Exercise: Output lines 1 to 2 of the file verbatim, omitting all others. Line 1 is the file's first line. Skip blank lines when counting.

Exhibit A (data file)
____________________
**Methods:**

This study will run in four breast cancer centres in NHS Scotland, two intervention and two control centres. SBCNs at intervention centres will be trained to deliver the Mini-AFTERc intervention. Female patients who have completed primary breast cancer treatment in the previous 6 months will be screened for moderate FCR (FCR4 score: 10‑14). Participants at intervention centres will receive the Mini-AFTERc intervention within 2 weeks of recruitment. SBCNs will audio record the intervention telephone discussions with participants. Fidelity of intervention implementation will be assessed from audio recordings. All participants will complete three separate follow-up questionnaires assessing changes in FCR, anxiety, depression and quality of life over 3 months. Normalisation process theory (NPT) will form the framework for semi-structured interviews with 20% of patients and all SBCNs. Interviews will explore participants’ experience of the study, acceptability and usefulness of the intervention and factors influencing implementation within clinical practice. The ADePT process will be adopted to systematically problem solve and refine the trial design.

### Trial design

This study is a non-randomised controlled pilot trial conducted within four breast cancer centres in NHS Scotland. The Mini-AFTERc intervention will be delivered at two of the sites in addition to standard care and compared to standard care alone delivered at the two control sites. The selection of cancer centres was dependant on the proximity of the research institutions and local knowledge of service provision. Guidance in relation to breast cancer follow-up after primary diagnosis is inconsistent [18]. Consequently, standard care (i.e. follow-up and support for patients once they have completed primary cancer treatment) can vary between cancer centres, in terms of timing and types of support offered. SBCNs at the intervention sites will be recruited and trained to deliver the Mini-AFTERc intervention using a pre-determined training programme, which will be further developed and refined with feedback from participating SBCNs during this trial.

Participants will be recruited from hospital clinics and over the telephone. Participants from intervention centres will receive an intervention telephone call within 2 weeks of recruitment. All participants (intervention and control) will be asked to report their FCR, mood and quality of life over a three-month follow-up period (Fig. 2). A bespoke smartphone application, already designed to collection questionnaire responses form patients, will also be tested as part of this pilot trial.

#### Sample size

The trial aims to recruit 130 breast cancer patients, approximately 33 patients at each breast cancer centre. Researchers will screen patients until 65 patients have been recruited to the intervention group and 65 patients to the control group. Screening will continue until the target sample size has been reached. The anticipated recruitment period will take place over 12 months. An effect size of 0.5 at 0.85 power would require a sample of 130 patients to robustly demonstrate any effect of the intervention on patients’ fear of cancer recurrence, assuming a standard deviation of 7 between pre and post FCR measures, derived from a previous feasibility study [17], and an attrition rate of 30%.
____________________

**Methods:**

This study will run in four breast cancer centres in NHS Scotland, two intervention and two control centres. SBCNs at intervention centres will be trained to deliver the Mini-AFTERc intervention. Female patients who have completed primary breast cancer treatment in the previous 6 months will be screened for moderate FCR (FCR4 score: 10‑14). Participants at intervention centres will receive the Mini-AFTERc intervention within 2 weeks of recruitment. SBCNs will audio record the intervention telephone discussions with participants. Fidelity of intervention implementation will be assessed from audio recordings. All participants will complete three separate follow-up questionnaires assessing changes in FCR, anxiety, depression and quality of life over 3 months. Normalisation process theory (NPT) will form the framework for semi-structured interviews with 20% of patients and all SBCNs. Interviews will explore participants’ experience of the study, acceptability and usefulness of the intervention and factors influencing implementation within clinical practice. The ADePT process will be adopted to systematically problem solve and refine the trial design.